‘He liked my spirit, and approved my visa on the spot’
The BBC’s weekly The Boss series profiles different business leaders from around the world. This week we speak to Vik Verma, chief executive of US technology company 8×8.
It is hard to see Vik Verma’s bold tactic working today, given the US’s now much stricter stance on immigration.
Back in 1984 India, Vik was an ambitious 18-year-old from Kolkata (previously called Calcutta), who wanted to go to university in the US.
So applying to the Florida Institute of Technology to study electrical engineering, he went to the US consulate in Kolkata to try to get the required visa. And he was immediately rejected.
Instead of just accepting it, Vik decided to tell the immigration official that he had made the wrong decision.
“I stewed on it for a few hours, and then walked back and said to the same guy ‘you are making a mistake’,” says Vik, who is now 54. “I said ‘I don’t think you have given me a fair shot, this is why I want to go to the US, and this is why I think I can make a contribution’.
“Fortunately, the guy said he liked my spirit, and he then approved my visa on the spot. It was one of those moments in life that makes a difference. If I hadn’t got that visa my life would have been totally different.”
While Vik may of course still have been successful if he had been forced to stay in India, he has certainly achieved a great deal since he emigrated to the US all those years ago.
A self-made multimillionaire, for the past six years he has been the boss of Silicon Valley-based 8×8, which provides businesses and organisations with communications software that powers everything from video conferencing and automated text messages, to voice communication systems for call centres.
Although far from a household name, its customers include fast food giant McDonalds, serviced offices group Regus and the UK’s Ministry of Justice. With annual revenues of $297m (£238m) 8×8 is also listed on the New York Stock Exchange and has a market capitalisation of more than $2.4bn.
After graduating from Florida Institute of Technology in 1987 with a degree in electrical engineering, Vik then did a masters in the same subject at the University of Michigan before switching to Stanford University in California.
After finishing his education he helped launch a company called Savi Technology, which developed a system allowing the US Department of Defense to track all of its cargo containers around the world. The technology was soon also adopted by the UK and other Nato member states.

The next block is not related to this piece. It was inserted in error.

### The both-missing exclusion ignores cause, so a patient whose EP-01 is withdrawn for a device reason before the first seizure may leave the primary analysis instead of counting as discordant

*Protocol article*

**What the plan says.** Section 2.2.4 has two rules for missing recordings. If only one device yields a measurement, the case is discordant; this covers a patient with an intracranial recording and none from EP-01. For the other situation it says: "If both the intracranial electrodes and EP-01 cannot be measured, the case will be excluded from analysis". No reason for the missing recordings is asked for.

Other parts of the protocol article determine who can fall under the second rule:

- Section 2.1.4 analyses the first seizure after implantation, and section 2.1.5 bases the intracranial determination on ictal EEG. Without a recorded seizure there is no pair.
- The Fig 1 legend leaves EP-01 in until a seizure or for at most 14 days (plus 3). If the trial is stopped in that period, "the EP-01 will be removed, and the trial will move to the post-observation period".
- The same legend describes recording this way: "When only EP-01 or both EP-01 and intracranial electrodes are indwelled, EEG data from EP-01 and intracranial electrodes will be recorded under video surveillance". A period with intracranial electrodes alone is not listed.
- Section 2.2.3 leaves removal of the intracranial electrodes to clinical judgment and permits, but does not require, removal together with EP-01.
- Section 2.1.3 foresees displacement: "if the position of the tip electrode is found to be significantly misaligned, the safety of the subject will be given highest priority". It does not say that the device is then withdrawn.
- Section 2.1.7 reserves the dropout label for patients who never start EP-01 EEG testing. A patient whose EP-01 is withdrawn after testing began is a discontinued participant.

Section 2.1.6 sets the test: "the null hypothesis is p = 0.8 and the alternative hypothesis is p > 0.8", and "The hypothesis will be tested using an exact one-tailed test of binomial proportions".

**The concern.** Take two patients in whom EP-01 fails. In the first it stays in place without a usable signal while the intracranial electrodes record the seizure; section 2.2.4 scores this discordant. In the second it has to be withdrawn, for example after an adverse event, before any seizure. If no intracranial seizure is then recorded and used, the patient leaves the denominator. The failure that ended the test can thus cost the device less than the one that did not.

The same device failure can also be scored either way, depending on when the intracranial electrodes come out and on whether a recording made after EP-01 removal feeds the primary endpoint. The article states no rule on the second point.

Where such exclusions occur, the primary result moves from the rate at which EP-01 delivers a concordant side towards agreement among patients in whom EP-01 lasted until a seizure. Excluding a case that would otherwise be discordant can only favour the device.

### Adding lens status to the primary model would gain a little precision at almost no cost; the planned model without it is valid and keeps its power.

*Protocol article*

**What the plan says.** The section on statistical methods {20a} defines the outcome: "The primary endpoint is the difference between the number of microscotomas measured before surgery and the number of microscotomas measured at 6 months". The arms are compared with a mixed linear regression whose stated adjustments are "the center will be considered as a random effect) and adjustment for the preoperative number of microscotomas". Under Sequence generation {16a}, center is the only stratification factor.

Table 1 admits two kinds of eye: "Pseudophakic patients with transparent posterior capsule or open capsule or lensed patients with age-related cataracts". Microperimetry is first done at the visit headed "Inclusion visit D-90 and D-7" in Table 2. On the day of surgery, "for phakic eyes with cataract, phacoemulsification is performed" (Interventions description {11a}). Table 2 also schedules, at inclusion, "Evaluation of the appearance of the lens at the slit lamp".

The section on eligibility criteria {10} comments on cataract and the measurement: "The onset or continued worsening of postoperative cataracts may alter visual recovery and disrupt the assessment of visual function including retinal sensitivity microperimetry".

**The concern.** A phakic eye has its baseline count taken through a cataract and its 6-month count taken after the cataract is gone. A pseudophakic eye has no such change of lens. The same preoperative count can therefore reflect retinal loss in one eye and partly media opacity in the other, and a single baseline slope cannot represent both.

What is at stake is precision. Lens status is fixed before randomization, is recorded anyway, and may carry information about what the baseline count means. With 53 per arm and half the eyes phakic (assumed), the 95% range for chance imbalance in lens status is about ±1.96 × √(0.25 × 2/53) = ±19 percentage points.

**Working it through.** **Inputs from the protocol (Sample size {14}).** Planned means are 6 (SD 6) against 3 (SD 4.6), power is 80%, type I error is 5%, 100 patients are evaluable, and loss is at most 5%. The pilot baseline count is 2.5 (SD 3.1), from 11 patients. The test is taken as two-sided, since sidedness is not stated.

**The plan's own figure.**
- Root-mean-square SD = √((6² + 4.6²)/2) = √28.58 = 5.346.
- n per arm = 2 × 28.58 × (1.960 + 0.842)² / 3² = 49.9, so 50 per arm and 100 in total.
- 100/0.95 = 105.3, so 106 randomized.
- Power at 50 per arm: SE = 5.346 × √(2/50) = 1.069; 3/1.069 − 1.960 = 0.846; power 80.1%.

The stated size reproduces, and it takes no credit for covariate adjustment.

Vik went on to become chief executive of Savi for almost 10 years, before in 2006 he led the sale of the business to US defence giant Lockheed Martin for, in his own words, “in the neighbourhood of half a billion dollars”.
While Vik could have chosen to retire at that point, he decided to work for Lockheed for seven years before then leaving to take the helm at 8×8 in 2013. The company had been founded back in 1987 to make microchips.
It gets its unusual name from the fact that eight by eight pixels was a common video compression algorithm. “It is very geeky,” says Vik. “But the great thing about the name is that as it starts with a number we are always at the top of lists.”
Under Vik’s leadership 8×8 has gone on an expansion and acquisition drive in recent years, buying up numerous smaller rivals. And while it employed just 400 people back in 2013, it now has 1,500 employees at its California headquarters, and in offices in Australia, the UK and Romania.
Tech analyst George Sutton of Craig-Hallum Capital says that 8×8 “has been investing aggressively in its brand, an expanded channel programme, a larger direct sales force and its technology platform”. Fellow tech analyst Mike Latimore, of Northland Capital Markets, says that 8×8 “rates highly” in its sector.
Vik says that the business is continuing to add more than 300 employees a year and is still only “one third to one fourth” of the size it needs to be.
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Each and every worker gets shares in the business, from the receptionists up. Vik says that this is vital so that “everyone feels they are the owner of the company”.
All new recruits also have to give a speech in front of the board of the company and up to 70 other recent starters. They have to put forward an idea for the business, such as something that it should start doing, or something that it should be doing better.
For all US employees this takes place beside the pool at Vik’s mansion in the upmarket Los Altos Hills district of Silicon Valley. Google’s Sergey Brin lives three houses down.
“Requiring all new recruits to stand up and speak before the board and their colleagues sends out two messages,” says Vik. “One that your voice matters, and two that you are empowered to make any statement as long as it is logical, thoughtful and constructive.
“If the idea is brilliant or smart then we will actually incorporate it. But if it is a dunderhead, we will call you out, but we’ll never be cruel.”
The son of an Indian civil servant, Vik says he “takes pride” in what he has achieved in the US. “We are all born to do something. For me it is always about how you build companies.”
Read the full article at: bbc.com